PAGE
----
When a singer is hammered on stage it is usually incredibly irritating but tonight it actually adds to the anarchy this talented duo seem to thrive on.
When Holly Ross lurches up to the mic and says with utter conviction this what we believe, then launches into an energised Fuck It , you know they mean it. It’s not that the Eggs don’t give a toss about the paying punters, but they are a band who always resolutely march along to their own tune. A tune it seems only they can hear at times.
It is day two of the tour and Holly’s voice is already rasping after a raucous night in Preston just down the road from their Lancaster base. As she notes ‘I sound like Phyllis off Coronation Street’ and that may explain the regular pulls on a can of Strongbow.
The thing about the Eggs is vocal problems don’t really matter as their basic guitar and drum sound is really a platform for some often hilarious lyrics which are either based on their real life experiences, or surreal flights of fancy.
One song is about the pair of them tramping around the streets of Lancaster with a plastic bottle full of cider as they search for a house party. Masterful storytelling about an experience virtually everyone in the room has experienced, and the leathered folk in the small moshpit at the front are probably still doing very weekend.
Holly is a force of nature so when her voice packs up before Allergies she basically bullies her old man David Blackwell to combine drumming and lead vocals much to his disgust. He is no Levon Helm but does his best before Holly joins in flinging herself round the stage making some wonderful guitar shapes.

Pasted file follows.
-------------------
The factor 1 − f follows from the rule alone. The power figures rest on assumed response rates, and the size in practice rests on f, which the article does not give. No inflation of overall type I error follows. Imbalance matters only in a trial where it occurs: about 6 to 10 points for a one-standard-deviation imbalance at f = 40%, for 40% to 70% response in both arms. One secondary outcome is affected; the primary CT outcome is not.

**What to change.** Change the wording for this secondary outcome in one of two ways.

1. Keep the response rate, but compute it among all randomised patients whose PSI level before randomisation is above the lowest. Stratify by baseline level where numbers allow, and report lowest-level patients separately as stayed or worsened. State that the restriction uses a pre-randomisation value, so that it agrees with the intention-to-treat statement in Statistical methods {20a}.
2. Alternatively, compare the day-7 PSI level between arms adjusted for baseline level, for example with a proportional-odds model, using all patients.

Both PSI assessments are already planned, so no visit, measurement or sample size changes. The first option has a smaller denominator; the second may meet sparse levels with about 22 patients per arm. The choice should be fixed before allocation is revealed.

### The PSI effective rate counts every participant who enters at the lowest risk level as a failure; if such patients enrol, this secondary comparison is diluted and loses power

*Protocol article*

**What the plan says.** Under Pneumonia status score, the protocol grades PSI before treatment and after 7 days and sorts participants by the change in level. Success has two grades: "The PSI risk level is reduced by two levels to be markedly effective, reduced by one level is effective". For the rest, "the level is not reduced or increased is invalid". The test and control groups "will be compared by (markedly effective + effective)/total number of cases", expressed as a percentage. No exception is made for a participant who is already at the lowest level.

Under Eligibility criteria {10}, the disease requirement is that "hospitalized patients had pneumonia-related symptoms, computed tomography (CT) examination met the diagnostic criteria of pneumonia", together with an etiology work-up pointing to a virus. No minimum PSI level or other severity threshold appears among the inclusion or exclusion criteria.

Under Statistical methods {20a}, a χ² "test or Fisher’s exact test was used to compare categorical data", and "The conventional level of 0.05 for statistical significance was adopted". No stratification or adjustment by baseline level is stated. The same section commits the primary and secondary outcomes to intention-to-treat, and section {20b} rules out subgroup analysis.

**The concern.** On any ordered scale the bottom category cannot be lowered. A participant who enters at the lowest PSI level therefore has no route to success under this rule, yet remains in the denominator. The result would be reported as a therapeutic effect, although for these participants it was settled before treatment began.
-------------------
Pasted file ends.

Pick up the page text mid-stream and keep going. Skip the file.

New single Glass Onion get an airing with nonsensical lyrics, clever drumming and psychedelic buzz guitar suggesting their fourth album This is Our Nowhere – typically recorded in a disused factory – could be their best yet.
Lovely Eggs have no management or agent but their unique DIY approach and relentless touring has won them a gang of hardcore fans. It seems natural for Holly to ask them to shout out for a song they want to hear, and then invite the winner onstage to sing it. The look of terror and joy on the volunteer’s face was priceless as they bash their way through Have You Ever Heard A Digital Accordion – complete with sly lyric prompts from Holly.
Lovely Eggs are part rock band/part experimental art who do exactly want they want, but the one thing they always are is hugely entertaining and great fun despite consuming industrial amounts of booze.
The Lovely Eggs are on tour until Saturday March 28 and the dates are at www.thelovelyeggs.co.uk where you can also buy limited editions of Magic Onion.